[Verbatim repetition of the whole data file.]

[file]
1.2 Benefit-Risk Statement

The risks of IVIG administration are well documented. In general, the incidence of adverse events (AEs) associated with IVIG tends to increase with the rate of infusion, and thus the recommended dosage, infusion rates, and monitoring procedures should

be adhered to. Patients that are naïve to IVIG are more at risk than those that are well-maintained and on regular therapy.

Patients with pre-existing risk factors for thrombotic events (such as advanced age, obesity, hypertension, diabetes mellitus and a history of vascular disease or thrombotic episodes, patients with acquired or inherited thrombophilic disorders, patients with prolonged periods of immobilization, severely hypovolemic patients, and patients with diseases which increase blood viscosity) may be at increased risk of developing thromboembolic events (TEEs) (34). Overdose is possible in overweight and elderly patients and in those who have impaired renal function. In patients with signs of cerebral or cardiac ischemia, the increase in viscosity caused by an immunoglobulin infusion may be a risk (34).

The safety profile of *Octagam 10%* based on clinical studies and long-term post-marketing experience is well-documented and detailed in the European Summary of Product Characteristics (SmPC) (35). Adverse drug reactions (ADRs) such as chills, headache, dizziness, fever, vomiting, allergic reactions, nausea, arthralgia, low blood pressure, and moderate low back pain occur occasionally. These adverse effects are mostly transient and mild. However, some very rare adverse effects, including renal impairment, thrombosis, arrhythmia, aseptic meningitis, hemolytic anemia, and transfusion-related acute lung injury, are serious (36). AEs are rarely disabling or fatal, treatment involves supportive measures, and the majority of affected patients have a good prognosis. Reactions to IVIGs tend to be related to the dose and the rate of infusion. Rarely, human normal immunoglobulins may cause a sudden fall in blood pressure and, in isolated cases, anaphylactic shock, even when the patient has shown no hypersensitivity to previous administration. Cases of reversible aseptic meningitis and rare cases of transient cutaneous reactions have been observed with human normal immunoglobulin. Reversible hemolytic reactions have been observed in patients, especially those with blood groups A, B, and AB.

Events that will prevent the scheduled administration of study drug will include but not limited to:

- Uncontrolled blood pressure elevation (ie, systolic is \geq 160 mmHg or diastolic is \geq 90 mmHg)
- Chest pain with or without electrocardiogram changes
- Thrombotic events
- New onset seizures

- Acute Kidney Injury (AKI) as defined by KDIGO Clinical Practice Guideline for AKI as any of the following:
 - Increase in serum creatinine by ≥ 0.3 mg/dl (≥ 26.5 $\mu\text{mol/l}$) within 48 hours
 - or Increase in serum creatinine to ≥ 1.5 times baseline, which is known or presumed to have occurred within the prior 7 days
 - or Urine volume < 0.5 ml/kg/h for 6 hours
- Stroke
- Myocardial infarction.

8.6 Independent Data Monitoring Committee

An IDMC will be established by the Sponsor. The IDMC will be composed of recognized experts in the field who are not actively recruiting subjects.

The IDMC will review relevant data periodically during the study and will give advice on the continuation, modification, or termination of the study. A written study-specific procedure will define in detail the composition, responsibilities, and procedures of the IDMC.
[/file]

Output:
1.2 Benefit-Risk Statement

The risks of IVIG administration are well documented. In general, the incidence of adverse events (AEs) associated with IVIG tends to increase with the rate of infusion, and thus the recommended dosage, infusion rates, and monitoring procedures should

be adhered to. Patients that are naïve to IVIG are more at risk than those that are well-maintained and on regular therapy.

Patients with pre-existing risk factors for thrombotic events (such as advanced age, obesity, hypertension, diabetes mellitus and a history of vascular disease or thrombotic episodes, patients with acquired or inherited thrombophilic disorders, patients with prolonged periods of immobilization, severely hypovolemic patients, and patients with diseases which increase blood viscosity) may be at increased risk of developing thromboembolic events (TEEs) (34). Overdose is possible in overweight and elderly patients and in those who have impaired renal function. In patients with signs of cerebral or cardiac ischemia, the increase in viscosity caused by an immunoglobulin infusion may be a risk (34).

The safety profile of *Octagam 10%* based on clinical studies and long-term post-marketing experience is well-documented and detailed in the European Summary of Product Characteristics (SmPC) (35). Adverse drug reactions (ADRs) such as chills, headache, dizziness, fever, vomiting, allergic reactions, nausea, arthralgia, low blood pressure, and moderate low back pain occur occasionally. These adverse effects are mostly transient and mild. However, some very rare adverse effects, including renal impairment, thrombosis, arrhythmia, aseptic meningitis, hemolytic anemia, and transfusion-related acute lung injury, are serious (36). AEs are rarely disabling or fatal, treatment involves supportive measures, and the majority of affected patients have a good prognosis. Reactions to IVIGs tend to be related to the dose and the rate of infusion. Rarely, human normal immunoglobulins may cause a sudden fall in blood pressure and, in isolated cases, anaphylactic shock, even when the patient has shown no hypersensitivity to previous administration. Cases of reversible aseptic meningitis and rare cases of transient cutaneous reactions have been observed with human normal immunoglobulin. Reversible hemolytic reactions have been observed in patients, especially those with blood groups A, B, and AB.

Events that will prevent the scheduled administration of study drug will include but not limited to:

- Uncontrolled blood pressure elevation (ie, systolic is \geq 160 mmHg or diastolic is \geq 90 mmHg)
- Chest pain with or without electrocardiogram changes
- Thrombotic events
- New onset seizures

- Acute Kidney Injury (AKI) as defined by KDIGO Clinical Practice Guideline for AKI as any of the following:
 - Increase in serum creatinine by ≥ 0.3 mg/dl (≥ 26.5 $\mu\text{mol/l}$) within 48 hours
 - or Increase in serum creatinine to ≥ 1.5 times baseline, which is known or presumed to have occurred within the prior 7 days
 - or Urine volume < 0.5 ml/kg/h for 6 hours
- Stroke
- Myocardial infarction.

8.6 Independent Data Monitoring Committee

An IDMC will be established by the Sponsor. The IDMC will be composed of recognized experts in the field who are not actively recruiting subjects.

The IDMC will review relevant data periodically during the study and will give advice on the continuation, modification, or termination of the study. A written study-specific procedure will define in detail the composition, responsibilities, and procedures of the IDMC.